Saturday, June 17, 2006

Freeing commerce

Jacob Hornberger has a wonderful article called "The Separation of Economy and State" that is superb. By separating economy from the government, every wonderful thing will happen. Hornberger's main point is government is a roadblock which restricts human action.

One is occupational-licensure laws. Now, government will tell you it will produce quality individuals in certain professions. But, the real reason for licenses and permits are to protect the licensees from competition. Hornberger talks about a profession which he knows best--lawyers--on account of he practiced law for over 10 years. Now, I am not a lawyer, but I use attorneys in my life, and except for one, I can do better than an attorneys I hire, who are license by the bar. In fact, in a child-custody suit, I argued myself for more visitation than my lawyer. Geeze!

One of a few professions which doesn't allow licenses is journalism. The reason why is found in the 3rd freedom in the 1st Amendment. And with blogs, every Joe-on-the-street (including my daughter) will have a forum to write. And the professionals, like Hornberger, Lew Rockwell, Sheldon Richman, Robert Higgs, Jim Bovard, etc.; will find employment. None of those listed will say, "There is too much competition! There ought to be a law!"

Another is the minimum wage. Government will tell you it will protect the workers from receiving a "just" or "fair" wage. Hornberger asks, "But what is 'fair' or 'just'?" I say, and Hornberger agrees, that "just" or "fair" is whatever amount the employer and employee can agree on, whether it is $1,000 per hour, or $1 per hour. Raising the minimum wage locks out the workers whose work is valued below the minimum (e.g., teenagers and persons who are new in the workforce).

And it stifles innovation. Look at Moller International's M400 Skycar. This "skycar" will be ready in around 2010. But, the FAA certification and all government meddling, I don't know. There website said, "The timing of the models available to the public will depend on the speed of the government in certifying the vehicle as airworthy. Moller has little or no control in this process." Make that 2020(!) If we lived in a free society where the free-market doesn't have government control, the Skycar will already be in every garage (he began construction of the vertical takeoff and landing aircraft [VTOL] in 1962).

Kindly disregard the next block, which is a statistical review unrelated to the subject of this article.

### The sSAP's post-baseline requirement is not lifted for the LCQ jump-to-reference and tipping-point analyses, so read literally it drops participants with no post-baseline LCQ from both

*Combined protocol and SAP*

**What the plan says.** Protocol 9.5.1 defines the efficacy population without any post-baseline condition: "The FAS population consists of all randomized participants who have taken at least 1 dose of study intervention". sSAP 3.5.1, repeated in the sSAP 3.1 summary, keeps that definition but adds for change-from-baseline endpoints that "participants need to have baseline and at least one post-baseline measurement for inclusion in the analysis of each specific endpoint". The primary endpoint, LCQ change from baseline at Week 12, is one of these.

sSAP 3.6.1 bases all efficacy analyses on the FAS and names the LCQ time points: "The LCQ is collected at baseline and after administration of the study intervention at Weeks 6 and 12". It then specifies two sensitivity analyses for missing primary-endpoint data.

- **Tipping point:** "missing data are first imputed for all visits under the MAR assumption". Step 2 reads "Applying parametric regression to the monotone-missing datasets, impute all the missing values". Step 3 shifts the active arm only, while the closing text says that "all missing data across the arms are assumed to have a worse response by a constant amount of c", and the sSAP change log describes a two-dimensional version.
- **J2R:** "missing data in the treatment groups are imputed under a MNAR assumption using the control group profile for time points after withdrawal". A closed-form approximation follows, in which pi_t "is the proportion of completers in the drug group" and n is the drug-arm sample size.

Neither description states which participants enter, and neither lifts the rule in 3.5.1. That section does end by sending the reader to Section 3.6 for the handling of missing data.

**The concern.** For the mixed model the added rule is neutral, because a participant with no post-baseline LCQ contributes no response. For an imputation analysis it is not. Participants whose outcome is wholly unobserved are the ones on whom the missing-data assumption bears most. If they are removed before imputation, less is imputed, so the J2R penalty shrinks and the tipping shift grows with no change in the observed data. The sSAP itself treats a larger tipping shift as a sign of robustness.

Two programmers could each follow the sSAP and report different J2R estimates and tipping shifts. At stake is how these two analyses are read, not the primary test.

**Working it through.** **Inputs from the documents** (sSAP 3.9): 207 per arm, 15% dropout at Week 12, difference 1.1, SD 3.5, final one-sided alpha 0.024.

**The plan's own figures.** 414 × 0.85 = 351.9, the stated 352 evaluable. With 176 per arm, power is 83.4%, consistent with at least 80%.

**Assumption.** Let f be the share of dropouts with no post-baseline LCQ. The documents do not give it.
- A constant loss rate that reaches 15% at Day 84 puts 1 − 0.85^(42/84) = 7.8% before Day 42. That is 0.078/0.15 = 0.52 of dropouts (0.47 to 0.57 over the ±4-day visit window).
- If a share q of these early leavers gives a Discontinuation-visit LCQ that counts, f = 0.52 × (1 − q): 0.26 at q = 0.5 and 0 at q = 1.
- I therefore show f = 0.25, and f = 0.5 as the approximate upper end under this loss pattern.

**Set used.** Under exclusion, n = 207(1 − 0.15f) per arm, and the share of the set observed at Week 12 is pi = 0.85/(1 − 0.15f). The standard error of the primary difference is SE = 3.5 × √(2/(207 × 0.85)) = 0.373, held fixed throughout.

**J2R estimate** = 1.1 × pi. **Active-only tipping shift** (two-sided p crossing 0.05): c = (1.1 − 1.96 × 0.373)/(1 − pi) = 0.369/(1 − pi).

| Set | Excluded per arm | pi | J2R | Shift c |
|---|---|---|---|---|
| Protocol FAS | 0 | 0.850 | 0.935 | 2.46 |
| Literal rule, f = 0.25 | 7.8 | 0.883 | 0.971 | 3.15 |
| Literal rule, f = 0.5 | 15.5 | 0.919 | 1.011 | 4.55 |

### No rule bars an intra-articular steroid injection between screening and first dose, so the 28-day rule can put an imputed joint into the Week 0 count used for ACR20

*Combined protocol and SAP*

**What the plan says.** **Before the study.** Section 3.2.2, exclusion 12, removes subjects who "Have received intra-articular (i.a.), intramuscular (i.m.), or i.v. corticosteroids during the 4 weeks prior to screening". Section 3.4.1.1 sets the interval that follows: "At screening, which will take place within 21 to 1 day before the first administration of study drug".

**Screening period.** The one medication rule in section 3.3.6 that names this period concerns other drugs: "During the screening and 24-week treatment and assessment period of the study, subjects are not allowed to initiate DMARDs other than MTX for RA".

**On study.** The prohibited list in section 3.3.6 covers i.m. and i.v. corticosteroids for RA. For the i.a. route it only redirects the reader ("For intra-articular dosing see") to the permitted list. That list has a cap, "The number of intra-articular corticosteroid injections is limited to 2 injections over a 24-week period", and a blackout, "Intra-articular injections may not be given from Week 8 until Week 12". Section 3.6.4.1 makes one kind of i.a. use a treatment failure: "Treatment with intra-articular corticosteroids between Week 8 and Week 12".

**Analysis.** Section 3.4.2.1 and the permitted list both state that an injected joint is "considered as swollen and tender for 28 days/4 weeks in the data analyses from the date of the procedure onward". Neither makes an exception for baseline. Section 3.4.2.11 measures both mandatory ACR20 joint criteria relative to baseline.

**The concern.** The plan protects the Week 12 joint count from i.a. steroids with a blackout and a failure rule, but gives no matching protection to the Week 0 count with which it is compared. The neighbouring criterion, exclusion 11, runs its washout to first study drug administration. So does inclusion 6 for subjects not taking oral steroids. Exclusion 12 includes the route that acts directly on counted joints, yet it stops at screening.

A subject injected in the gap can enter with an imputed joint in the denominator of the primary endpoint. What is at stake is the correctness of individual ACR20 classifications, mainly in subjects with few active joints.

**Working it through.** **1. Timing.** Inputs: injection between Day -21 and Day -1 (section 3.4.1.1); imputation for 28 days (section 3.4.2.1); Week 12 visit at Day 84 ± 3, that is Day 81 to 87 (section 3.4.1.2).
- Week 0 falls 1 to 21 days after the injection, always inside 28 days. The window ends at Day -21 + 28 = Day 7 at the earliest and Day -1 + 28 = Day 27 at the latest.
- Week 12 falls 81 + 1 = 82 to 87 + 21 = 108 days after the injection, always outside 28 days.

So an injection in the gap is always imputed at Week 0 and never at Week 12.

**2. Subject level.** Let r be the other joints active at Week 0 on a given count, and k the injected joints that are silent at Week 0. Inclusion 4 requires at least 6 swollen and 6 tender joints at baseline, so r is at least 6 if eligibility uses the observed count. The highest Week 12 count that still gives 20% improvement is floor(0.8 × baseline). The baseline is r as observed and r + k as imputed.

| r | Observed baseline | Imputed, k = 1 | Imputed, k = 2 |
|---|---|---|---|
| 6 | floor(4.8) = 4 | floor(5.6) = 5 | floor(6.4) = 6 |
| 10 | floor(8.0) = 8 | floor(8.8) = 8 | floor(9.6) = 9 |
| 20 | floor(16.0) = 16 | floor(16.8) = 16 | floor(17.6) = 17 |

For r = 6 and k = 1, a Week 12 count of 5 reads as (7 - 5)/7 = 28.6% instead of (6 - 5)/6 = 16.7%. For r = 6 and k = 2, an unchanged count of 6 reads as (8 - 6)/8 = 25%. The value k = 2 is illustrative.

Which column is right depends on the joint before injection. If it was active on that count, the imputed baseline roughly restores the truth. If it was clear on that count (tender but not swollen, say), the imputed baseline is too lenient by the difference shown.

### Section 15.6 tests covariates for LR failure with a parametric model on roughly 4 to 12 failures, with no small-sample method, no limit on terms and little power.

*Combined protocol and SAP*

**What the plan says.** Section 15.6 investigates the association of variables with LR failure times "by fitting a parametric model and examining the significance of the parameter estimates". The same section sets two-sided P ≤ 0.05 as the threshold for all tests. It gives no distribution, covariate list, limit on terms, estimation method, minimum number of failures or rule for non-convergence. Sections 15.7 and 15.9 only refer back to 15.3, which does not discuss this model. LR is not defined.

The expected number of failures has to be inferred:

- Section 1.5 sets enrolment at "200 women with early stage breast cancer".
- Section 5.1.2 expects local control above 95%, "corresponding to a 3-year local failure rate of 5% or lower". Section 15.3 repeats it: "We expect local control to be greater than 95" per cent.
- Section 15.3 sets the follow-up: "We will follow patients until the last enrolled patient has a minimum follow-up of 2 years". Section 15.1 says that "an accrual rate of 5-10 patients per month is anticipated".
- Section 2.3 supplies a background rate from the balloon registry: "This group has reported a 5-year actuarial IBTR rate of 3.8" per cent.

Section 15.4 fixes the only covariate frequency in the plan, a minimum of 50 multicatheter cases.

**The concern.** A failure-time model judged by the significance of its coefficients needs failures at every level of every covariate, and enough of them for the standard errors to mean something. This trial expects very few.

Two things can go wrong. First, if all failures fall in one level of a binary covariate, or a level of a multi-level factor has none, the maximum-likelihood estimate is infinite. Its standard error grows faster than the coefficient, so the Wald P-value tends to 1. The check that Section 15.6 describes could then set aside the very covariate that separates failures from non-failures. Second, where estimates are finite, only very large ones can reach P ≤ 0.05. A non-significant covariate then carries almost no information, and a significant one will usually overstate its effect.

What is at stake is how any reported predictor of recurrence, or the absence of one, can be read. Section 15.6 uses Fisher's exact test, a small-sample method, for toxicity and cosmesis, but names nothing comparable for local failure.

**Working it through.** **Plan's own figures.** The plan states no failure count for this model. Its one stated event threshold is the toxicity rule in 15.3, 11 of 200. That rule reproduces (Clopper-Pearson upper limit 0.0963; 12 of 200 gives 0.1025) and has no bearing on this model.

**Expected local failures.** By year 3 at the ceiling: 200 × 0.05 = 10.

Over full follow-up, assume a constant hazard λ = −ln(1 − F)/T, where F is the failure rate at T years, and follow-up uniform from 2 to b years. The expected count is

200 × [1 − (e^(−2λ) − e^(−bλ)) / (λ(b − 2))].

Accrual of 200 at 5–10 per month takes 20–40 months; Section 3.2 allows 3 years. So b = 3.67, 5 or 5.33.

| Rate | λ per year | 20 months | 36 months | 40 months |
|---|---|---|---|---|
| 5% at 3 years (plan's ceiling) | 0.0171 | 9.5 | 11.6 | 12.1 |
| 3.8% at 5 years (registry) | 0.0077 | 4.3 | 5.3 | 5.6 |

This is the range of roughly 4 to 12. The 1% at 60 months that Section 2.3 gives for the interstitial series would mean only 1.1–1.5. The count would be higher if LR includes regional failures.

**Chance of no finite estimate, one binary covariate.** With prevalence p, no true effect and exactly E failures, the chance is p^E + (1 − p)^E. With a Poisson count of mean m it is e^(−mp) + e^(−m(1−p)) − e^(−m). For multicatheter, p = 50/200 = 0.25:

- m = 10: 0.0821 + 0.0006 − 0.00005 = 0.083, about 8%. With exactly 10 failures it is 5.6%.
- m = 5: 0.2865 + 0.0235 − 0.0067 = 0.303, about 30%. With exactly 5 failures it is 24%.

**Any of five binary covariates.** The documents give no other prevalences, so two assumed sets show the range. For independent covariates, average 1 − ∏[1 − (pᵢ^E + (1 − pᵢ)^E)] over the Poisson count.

Now, I have two problems with Hornberger's article. First, it's just philosophy. In his 3rd paragraph, he said, "[Let's] adopt the following amendment to the U.S. Constitution". I stay away on "adding" anything to the Constitution. Instead, I say we erase Art. V (amendments). The amendments destroy the original meaning of the Constitution. If the Framers proposed the Constitution without Art. V, but with the Bill of Rights, especially concluding with Amendment 9 and 10 (some states wouldn't ratify the Constitution without [and rightfully so] the Bill of Rights), the Constitution will last for a long, long time, and America would again be free.

The other is this: "[I]magine combining those two features [to freely enter into occupations and to freely enter economic transactions with others] with repeal of the federal income-tax amendment". I am implying that the "federal income-tax amendment" is the 16th Amendment. The Supreme Court already said, in 8 decisions, that the 16th Amendment conferred no new power to tax. In other words, if government could not tax before the 16th Amendment was ratified, government still could not tax after the 16th Amendment was ratified. Read my post to be sure. But, except those exceptions, Hornberger did a wonderful job.


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